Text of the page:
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Dr. Rob is a world renowned avian veterinarian in Sydney, Australia. He was the veterinary consultant for the Northern Territory Nature and Conservation Commission for a scientific study of the disease status in the wild population of the endangered Gouldian Finches as it related to a "Recovery Plan".



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Avoiding Illness & Bacterial Issues

in the Aviary

Kristen Reeves, Meadowlark Farms Avian Supply, Inc.

In response to questions I receive about chicks and susceptibility to E.coli (and other bacterial infections) -

Q. How did the chicks or the parents get E.coli? How can I prevent it or reduce the chances from this occurring in my birds? Where did it come from? What will you do to treat them?

A. It's not always easy to explain because even in a clean environment problems may still occasionally occur!

In the case of the birds that began this discussion, the jury is still out (see the Facebook page for full discussion). The cage is clean, the parents were chosen carefully before pairing and scanned for potential issues - I go above and beyond here.  I scope droppings and take cultures (if I determine there is a need), and pour over my breeding records for months before actually pairing the birds to avoid pitfalls AND correct weaknesses or faults, obviously not something everyone can do! But I know they were fed a good diet, and were groomed for breeding.

However, even with our exceptional care we’ve had MANY issues in the aviary this year that may have contributed to lowered immune systems in the parents, which can then be passed on to the chicks. Power outages, pipe freezes, floods. So while the birds didn’t show any signs of illness or weakness when I began breeding them, they may have been still recovering from those stresses. Not a single bird from this cage acts sick, but the evidence is there showing that I must act or illness WILL rear its ugly head. But the real point here is there isn’t really anything above and beyond good animal husbandry & stewardship practices that allow you to avoid all illness in your flock. It’s a part of keeping birds, so we just need to stay vigilant!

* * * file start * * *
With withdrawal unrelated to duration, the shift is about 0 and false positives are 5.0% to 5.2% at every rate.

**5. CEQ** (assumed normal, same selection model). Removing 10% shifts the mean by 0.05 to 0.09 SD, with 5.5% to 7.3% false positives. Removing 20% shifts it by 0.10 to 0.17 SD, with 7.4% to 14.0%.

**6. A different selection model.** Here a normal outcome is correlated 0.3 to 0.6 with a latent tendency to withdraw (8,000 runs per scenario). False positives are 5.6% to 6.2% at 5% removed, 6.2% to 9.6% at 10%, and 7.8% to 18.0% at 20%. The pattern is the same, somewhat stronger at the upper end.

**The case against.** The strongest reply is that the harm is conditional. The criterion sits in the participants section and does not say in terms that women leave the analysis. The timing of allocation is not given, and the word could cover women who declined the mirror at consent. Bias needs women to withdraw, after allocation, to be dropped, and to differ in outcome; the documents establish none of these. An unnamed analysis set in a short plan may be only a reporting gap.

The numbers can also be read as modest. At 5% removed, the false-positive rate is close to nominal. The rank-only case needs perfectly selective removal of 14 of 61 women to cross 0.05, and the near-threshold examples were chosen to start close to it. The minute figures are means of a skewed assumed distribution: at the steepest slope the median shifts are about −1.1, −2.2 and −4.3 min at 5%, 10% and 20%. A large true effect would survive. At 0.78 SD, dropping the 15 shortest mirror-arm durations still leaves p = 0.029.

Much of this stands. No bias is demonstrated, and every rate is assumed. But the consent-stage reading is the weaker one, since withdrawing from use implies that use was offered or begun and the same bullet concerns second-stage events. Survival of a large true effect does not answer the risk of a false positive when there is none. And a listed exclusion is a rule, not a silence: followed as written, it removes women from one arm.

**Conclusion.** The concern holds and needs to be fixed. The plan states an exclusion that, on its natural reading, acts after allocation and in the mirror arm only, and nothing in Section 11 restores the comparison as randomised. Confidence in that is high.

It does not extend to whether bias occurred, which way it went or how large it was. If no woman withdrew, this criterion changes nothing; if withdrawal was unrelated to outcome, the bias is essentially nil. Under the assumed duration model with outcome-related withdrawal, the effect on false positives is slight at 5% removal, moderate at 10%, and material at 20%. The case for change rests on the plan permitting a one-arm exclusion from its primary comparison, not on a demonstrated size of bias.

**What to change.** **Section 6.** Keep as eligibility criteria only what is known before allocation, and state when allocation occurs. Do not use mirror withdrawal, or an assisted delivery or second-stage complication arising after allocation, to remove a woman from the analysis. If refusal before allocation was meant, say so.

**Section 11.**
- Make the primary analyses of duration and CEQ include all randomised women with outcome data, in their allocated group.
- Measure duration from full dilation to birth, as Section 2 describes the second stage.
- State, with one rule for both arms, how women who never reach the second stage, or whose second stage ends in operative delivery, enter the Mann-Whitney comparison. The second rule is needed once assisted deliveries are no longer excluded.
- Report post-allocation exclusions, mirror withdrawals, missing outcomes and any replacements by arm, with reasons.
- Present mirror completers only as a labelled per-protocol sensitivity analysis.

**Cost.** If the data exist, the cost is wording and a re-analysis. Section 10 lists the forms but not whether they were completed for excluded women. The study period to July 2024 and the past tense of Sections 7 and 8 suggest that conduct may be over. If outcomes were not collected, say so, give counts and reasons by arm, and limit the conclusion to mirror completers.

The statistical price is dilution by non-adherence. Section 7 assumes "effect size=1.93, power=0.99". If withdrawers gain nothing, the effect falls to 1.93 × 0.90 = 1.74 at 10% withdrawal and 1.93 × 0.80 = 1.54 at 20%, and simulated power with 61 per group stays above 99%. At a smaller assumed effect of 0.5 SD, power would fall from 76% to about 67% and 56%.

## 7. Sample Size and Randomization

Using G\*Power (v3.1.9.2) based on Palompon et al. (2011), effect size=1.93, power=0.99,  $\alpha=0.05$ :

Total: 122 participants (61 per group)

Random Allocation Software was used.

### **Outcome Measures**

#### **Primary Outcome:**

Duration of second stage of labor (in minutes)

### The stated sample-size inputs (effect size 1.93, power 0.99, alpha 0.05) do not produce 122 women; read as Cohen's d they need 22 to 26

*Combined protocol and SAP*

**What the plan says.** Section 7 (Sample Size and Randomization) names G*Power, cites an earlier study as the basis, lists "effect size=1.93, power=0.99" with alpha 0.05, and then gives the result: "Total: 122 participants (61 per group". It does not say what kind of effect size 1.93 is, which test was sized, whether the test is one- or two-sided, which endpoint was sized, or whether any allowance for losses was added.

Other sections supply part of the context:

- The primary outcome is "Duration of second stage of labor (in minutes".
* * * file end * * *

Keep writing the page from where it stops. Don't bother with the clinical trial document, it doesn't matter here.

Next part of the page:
E.coli is a naturally occurring bacterium -

Like humans, our birds all carry E.coli in and on their bodies in manageable amounts. There isn't anything you can do about that! It's part of nature. But just like in humans, when it gets out of control it causes problems. We humans may get diarrhea and sometimes vomiting if the case is severe. If left untreated, E.coli can cause other health issues, typically affecting the internal organs. But because humans have a much more complex immune systems, our bodies are better able to ward off bad bacteria, effectively avoiding most of those problems.

What do WE do to prevent illness? We eat healthy foods, drink lots of water, get plenty of exercise, wash our hands after using the bathroom, keep our surfaces clean, and wash our food before we eat it. For those of us more susceptible to “bugs”, we are more cautious and may take vitamins or supplements to help improve our immune systems. So what about the birds???

Q. How do we prevent illness? It's pretty much the same for the birds as it is for humans -